Centrists wary of push for majority of the majority rule

Several centrist-to-conservative Democrats say their leadership should continue to reject a majority of the majority rule despite pressure from liberals to impose the rule on several controversial trade measures.

“Call me old-fashioned, but I like majority rules,” said Rep. Earl Pomeroy (D-N.D.), who argues the rule eventually hurt House Republicans when it was used by former Speaker Dennis Hastert (R-Ill.).

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Under the informal rule, GOP House leaders only brought measures to the floor that had the support of a majority of the majority caucus, with a few exceptions.

Pomeroy told The Hill one reason the GOP lost its House majority last year was that the majority of the majority rule gave too much power to the far-right of the Republican Party. “That rule gives tremendous power to narrow factions of a caucus,” he said.

Rep. Jane Harman (D-Calif.) also told The Hill she would oppose the rule. When Democrats were in the minority, Harman said, she railed against the majority of the majority rule, and she could not support it now that Democrats have a majority.

Both Pomeroy and Harman are members of the conservative Blue Dog Democrats, who could lose power within the Democratic Caucus under a majority of the majority rule. For example, Blue Dog Democrats voted 35-8 in support of the Iraq supplemental, accounting for almost half of the 86 favorable Democratic votes. Eight other House Democrats seeking to join the Blue Dogs all voted in favor of the supplemental.

The 43-member Blue Dog caucus has not taken an official position on a majority of the majority rule, according to a Blue Dog aide. But this is not unusual, since the group, which focuses on fiscal issues, has only taken two official positions in the 110th Congress.

Talk of Democrats adopting the rule has increased in the wake of a trade deal with the administration endorsed by Speaker Nancy Pelosi (D-Calif.) that angered some members, and a vote on funding the Iraq war just before the recess that was favored by a minority of Democrats.

Rep. Brad Sherman (D-Calif.) suggested that Democrats adopt a caucus resolution that a vote on extending President Bush’s fast-track authority, which would help the administration negotiate more trade deals, take place only if a majority of Democrats support doing so. Fast-track expires at the end of this month, and President Bush has repeatedly asked for its extension.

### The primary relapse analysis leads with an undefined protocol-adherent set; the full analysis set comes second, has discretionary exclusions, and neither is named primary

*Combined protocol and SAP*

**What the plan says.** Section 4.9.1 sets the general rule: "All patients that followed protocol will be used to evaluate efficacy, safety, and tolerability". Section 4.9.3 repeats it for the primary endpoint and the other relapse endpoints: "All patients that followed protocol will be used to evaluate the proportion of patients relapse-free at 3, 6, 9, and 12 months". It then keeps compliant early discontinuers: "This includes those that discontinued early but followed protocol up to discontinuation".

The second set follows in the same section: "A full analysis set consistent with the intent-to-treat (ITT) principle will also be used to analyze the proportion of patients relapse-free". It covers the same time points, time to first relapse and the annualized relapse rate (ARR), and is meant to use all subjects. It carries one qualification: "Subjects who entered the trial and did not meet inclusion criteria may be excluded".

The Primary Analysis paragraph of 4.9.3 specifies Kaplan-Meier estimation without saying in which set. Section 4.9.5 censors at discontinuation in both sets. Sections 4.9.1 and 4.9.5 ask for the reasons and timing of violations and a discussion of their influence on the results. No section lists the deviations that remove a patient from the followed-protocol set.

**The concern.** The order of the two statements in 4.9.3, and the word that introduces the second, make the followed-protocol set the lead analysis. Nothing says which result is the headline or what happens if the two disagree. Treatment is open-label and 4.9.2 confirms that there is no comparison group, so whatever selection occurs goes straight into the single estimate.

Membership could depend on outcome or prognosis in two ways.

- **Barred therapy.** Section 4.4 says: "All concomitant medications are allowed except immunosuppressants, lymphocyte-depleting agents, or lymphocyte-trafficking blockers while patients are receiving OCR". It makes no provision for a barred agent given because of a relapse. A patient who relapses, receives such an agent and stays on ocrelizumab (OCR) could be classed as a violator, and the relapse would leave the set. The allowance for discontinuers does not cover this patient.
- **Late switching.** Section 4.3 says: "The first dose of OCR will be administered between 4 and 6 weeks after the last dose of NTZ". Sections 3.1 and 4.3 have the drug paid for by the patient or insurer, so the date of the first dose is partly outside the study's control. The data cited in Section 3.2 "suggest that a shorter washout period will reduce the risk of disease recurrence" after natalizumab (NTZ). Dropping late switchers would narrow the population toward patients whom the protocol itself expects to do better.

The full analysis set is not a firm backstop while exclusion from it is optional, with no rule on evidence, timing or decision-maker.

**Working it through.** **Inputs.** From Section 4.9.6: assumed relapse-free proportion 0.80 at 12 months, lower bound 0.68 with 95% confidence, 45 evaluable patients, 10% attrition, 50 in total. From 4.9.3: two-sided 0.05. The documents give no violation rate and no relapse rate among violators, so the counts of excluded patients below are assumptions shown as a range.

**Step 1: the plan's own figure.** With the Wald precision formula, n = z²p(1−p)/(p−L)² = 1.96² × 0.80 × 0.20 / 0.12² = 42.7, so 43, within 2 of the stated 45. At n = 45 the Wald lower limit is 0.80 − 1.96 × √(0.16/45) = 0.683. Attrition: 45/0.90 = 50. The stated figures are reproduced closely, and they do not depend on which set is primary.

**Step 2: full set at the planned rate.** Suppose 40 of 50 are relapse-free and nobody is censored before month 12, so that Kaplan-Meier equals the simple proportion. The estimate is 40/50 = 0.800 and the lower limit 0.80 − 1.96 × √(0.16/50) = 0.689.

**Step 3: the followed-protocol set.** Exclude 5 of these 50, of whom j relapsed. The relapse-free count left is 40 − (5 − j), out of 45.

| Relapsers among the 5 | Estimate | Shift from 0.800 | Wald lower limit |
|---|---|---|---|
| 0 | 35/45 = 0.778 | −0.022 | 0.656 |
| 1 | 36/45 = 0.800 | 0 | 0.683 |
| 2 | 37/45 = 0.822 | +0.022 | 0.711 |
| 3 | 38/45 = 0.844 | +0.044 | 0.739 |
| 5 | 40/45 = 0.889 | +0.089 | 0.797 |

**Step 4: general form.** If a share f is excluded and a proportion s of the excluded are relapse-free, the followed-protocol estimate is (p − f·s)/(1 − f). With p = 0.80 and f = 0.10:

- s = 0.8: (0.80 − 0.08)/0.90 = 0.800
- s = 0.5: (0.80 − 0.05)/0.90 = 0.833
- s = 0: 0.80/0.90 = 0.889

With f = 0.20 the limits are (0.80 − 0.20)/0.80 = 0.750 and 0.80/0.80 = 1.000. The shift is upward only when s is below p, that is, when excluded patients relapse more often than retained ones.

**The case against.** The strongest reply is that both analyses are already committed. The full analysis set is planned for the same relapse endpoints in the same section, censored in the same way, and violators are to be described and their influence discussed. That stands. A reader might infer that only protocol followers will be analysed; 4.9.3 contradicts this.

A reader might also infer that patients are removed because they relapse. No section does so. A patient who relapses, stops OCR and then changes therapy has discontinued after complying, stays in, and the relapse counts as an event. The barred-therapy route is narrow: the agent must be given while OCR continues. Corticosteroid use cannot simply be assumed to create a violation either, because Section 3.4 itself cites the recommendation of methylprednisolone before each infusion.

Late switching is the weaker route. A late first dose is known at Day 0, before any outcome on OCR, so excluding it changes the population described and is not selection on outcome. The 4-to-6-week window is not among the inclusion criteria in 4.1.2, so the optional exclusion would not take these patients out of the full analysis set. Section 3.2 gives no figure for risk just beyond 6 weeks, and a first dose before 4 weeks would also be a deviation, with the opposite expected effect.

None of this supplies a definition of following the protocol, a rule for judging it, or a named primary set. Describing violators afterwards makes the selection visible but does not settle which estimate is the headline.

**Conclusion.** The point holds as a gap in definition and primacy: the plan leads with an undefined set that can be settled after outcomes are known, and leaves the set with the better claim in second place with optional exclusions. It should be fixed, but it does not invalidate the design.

Pelosi, however, has given the cold shoulder to Sherman’s suggestion. “I would encourage my colleagues not to be proposing resolutions that say, if a majority-of-the-majority does this or that,” she said during a May 25 press conference in the wake of the Iraq vote. “We have to talk it out, see what is possible to get a job done. And as I said, we do that together.”

A spokesman for Sherman, however, said the resolution proposal remains on the table, and that Sherman is still talking to Pelosi and seeking assurances that fast-track and controversial trade deals with Colombia and South Korea not come up unless they have majority Democratic support.

Sherman isn’t alone. Reps. Marcy Kaptur (D-Ohio) and Mike Michaud (D-Maine), a Blue Dog, both said they would support a majority of the majority rule on fast-track. Both are well-known critics of free-trade policies who have voted against trade deals.

Some of Pelosi’s closest allies speak favorably of at least trying to bring to the floor only measures that have majority Democratic support.

Rep. John Murtha (D-Pa.), a close adviser to Pelosi, said that while there has been no caucus discussion of such a rule, leadership has reshaped some bills in response to member complaints to increase support.

Murtha also said he thinks it is important to have a majority of Democrats support legislation brought to the floor. “Then
everybody has their say, and we fashion something that suits the majority,” Murtha told The Hill. “And Nancy’s trying to do that.”

On trade, a majority of the majority rule wouldn’t prevent votes on the Peru or Panama deals because they are to be submitted under the president’s existing fast-track authority. It could, however, prevent the Congress from considering an extension of fast-track, and it would make votes on the Colombia and South Korea trade deals politically more difficult.

While those two deals may also be submitted under the existing fast-track, giving them a path to the floor, Ways and Means Committee Chairman Charles Rangel (D-N.Y.), who negotiated the trade deal with the administration, says additional steps must be taken on both deals if they are to be considered.

Rep. Jeff Flake (R-Ariz.) said he didn’t want to give Democrats advice, but also criticized the Republican rule and suggested Democrats would be unwise to adopt it. He said that rule was one reason why House GOP leaders didn’t bring an immigration bill to the floor last summer. “And I think we paid the price,” said Flake, referring to last fall’s elections.